Locust, or Gryllus Locusta, L. a family of insects, natives of Asia and Africa, where chiefly two species are remarkable, name-ly:

1. The Shielded Locust, so called from the pectinal shield covering its breast. It is marked with a greenish hue, but a deeper yellow beneath its body, and the inside of the hind legs is red : it attains the size of a robust man's finger, and is eaten in the East; an instance of which occurs in Scripture, where it is recorded that St. John used this insect as his food.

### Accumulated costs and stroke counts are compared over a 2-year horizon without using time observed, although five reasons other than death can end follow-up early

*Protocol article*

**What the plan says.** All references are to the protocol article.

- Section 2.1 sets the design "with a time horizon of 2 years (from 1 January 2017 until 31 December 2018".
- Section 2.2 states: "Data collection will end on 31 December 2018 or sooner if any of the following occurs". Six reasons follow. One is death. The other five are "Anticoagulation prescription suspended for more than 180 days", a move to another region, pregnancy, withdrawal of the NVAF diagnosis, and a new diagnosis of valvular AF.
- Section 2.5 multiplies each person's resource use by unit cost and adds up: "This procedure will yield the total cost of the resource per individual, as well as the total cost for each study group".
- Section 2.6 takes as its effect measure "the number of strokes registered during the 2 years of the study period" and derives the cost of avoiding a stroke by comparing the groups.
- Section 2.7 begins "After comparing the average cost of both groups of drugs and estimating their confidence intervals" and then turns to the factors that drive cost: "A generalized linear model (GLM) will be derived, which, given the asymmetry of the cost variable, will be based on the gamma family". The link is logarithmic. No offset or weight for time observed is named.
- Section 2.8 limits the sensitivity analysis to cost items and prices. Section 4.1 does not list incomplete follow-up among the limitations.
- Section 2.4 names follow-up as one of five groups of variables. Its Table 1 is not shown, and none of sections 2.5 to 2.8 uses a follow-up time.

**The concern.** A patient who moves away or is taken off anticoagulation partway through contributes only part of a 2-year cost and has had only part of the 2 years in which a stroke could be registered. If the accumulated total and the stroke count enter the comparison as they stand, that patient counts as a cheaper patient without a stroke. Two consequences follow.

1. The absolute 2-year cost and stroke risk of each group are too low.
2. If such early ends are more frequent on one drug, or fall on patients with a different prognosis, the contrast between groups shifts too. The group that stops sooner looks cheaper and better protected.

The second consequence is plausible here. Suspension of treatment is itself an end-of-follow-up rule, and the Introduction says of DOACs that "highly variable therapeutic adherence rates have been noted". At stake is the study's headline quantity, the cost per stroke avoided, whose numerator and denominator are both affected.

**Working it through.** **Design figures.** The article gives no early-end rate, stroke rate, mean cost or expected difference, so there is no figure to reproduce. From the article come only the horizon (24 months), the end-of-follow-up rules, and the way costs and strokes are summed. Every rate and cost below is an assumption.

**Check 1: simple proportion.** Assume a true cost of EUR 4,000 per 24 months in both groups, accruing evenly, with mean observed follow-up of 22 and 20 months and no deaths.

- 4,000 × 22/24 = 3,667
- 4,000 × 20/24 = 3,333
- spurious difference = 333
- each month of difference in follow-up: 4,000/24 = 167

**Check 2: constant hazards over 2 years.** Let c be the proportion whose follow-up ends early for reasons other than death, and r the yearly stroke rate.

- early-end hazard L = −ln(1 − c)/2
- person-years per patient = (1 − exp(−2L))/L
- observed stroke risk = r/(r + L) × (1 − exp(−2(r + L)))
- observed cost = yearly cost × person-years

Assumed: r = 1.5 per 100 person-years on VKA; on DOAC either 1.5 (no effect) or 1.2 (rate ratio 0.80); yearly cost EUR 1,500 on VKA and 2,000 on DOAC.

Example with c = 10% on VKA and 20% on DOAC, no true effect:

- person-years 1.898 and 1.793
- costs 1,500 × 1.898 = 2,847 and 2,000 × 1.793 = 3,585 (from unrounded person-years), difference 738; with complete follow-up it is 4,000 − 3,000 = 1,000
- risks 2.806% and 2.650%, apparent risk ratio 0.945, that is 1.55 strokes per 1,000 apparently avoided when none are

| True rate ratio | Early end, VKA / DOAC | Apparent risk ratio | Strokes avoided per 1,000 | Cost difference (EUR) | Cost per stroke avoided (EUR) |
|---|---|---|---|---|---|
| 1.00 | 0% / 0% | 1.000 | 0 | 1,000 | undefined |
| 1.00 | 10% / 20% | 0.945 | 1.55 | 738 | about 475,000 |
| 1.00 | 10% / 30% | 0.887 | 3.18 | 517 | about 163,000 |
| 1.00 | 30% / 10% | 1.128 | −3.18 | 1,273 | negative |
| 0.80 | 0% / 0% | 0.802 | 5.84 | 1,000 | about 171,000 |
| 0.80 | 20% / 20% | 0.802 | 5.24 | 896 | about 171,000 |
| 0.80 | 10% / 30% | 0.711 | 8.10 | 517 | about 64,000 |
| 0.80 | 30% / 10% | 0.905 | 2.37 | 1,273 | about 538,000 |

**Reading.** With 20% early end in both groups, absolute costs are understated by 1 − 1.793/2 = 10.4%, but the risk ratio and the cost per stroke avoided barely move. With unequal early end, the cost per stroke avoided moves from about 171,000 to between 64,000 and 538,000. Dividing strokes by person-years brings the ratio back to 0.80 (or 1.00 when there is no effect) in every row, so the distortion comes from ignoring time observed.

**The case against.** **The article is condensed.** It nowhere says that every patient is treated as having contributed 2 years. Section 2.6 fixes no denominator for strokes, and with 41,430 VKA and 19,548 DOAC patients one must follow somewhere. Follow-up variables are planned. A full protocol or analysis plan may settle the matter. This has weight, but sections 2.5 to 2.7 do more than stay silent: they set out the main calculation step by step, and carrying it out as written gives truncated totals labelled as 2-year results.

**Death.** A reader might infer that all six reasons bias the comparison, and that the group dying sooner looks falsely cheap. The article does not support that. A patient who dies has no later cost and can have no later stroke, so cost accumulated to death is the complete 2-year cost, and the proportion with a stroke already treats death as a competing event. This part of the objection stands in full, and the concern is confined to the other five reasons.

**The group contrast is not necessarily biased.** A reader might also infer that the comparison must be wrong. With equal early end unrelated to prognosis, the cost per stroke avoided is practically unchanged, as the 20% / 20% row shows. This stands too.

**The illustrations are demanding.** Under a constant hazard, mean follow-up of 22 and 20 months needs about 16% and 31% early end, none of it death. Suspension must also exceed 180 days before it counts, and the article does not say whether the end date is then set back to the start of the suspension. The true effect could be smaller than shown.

2. The Migrating Locust, which is of a smaller size, has a greyish-blue head, yellowish and brown spotted wings above, green ones below, and a reddish belly behind. Its peculiar native soil is Great Tar-tary, whence these insects have sometimes migrated into Europe, (flying at the rate of twenty-five English miles in a day), and committed extensive devastations in Corn-fields. They multiply more speedily than any animal in the creation, but are formidable only in the countries where they breed ; being unable to live in cold climates.—In the year 1748, a flight of these depredators was seen in Britain, but they fortunately occasioned no damage. If, however, at any future period, they should again invade this island, it will be advisable to burn, previously to their approach, such combustibles as emit a thick and offensive smoke; for instance, turf, wet straw, etc. sprinkled with sulphur.- An instance occurred many years since, in Germany, where a swarm of locusts was driven from one district to another, by the noise of bells, spades, hammers, and other metallic instruments.